Figure 18.6 Algorithm for BrkAs in SP to choose a route for its client. requirements. After receiving the MAs from PC client, the SP creates a BrkA to deal with this connection requirement. This BrkA creates MAs containing source and destination information, as well as QoS requirements, and multicasts the agents to each NAB that it is connected with. Then the BrkA in SP waits for the agents from NABs to obtain the routing solution according to the scheme depicted in Figure 18.6.
As seen by the ow chart, in order to control the connection setup time, a timer is used to determine the deadline of the route searching procedure. If the BrkA receives an MA from NAB with satisfactory routing solution before the expiration of the timer, the route searching process stops and this solution is selected. Otherwise, when the timer expires the agent chooses the best route among the route candidates found until that time. Each NAB also creates a BrkAs to deal with the connection when it receives the MAs with the corresponding connection request from the SP. Then, three kinds of agents are used to implement the routing algorithm as follows. A browser agent will be created and sent to nodes inside the individual private network that the NAB belongs to. These agents will collect resource information such as available bandwidth, delay of the link, price of the link, etc. In a similar way, the BrkA in each NAB will also send out BAs to INABs to see if it can take advantage of network resources from other NPs. A daemon agent containing the GA code and resource-related information will be created after collecting the necessary resource information, to implement the routing algorithm described in detail in the previous section. Instead of executing the algorithm in each NAB, the BrkA sends DAs to the most suitable nodes inside its private network (e.g. nodes with enough computation resources such as CPU, memory, etc). In this way, we can balance the computation load among nodes in the private networks, if needed. A messenger agent will be used to bring results back to the BrkA from DAs after the genetic-based route computation. This agent will be forwarded to the BrkA in the SP. Performance results for the algorithm can be found in Papavassiliou et al. [35].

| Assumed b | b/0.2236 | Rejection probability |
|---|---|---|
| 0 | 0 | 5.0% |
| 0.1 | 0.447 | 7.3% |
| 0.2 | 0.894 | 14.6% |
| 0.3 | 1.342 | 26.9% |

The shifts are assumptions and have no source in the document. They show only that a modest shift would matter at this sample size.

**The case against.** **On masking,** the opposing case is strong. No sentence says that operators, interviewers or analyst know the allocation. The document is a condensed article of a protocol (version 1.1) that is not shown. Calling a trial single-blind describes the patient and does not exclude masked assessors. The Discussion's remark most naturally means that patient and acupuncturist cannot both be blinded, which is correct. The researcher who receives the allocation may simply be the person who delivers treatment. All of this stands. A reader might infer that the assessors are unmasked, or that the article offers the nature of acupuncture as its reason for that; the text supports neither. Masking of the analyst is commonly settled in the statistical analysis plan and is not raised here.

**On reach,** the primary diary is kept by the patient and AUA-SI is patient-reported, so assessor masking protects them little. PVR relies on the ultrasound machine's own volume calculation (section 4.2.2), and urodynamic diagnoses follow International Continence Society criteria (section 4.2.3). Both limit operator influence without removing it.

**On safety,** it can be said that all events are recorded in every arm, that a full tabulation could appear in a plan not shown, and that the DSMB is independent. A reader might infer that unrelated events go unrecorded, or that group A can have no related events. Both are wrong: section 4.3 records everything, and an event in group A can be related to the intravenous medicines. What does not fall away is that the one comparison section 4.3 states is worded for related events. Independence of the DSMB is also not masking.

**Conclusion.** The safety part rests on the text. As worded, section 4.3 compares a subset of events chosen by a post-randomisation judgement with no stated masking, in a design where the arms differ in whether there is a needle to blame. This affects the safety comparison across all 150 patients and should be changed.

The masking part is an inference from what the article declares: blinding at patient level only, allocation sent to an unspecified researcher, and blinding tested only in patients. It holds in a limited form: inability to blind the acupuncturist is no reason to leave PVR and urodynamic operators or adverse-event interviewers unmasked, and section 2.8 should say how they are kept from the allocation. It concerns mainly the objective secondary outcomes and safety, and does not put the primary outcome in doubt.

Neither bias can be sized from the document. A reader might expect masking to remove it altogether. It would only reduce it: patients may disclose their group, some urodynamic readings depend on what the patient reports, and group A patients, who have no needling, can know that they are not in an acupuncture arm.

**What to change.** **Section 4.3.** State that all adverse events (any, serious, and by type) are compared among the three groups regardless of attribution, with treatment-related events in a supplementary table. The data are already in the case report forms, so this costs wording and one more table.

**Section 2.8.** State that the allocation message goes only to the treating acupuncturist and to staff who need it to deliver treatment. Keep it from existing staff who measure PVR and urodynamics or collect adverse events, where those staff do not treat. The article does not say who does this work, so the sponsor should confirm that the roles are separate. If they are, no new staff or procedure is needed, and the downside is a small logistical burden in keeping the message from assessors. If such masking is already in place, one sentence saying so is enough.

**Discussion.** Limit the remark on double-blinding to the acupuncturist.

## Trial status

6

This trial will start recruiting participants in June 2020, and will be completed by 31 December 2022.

18.4 AD HOC NETWORK MANAGEMENT We start by identifying some of the properties of ad hoc networks that make them dif cult to manage. 18.4.1 Heterogeneous environments First of all, nodes of an ad hoc network can range in complexity from simple sensors located in the eld to fully functional computers such as laptops. An implication of this diversity is that not all nodes will be able to contribute equally to the management task. For instance, it is likely that sensors and small personal digital assistant (PDA)-type devices will contribute minimally to the task of management, while more powerful machines will need to take on responsibilities such as collecting data before forwarding it to the management station, tracking other mobiles in the neighborhood as they move, etc. Thus, the management protocol needs to function in very heterogeneous environments. 18.4.2 Time varying topology One mission of a network management protocol is to present the topology of the network to the network manager. In wireline networks, this is a very simple task because changes to the topology are very infrequent (e.g. a new node gets added, failure of a node, or addition/deletion of a subnetwork, etc.). In mobile networks, on the other hand, the topology changes very frequently because the nodes move about constantly. Thus, the management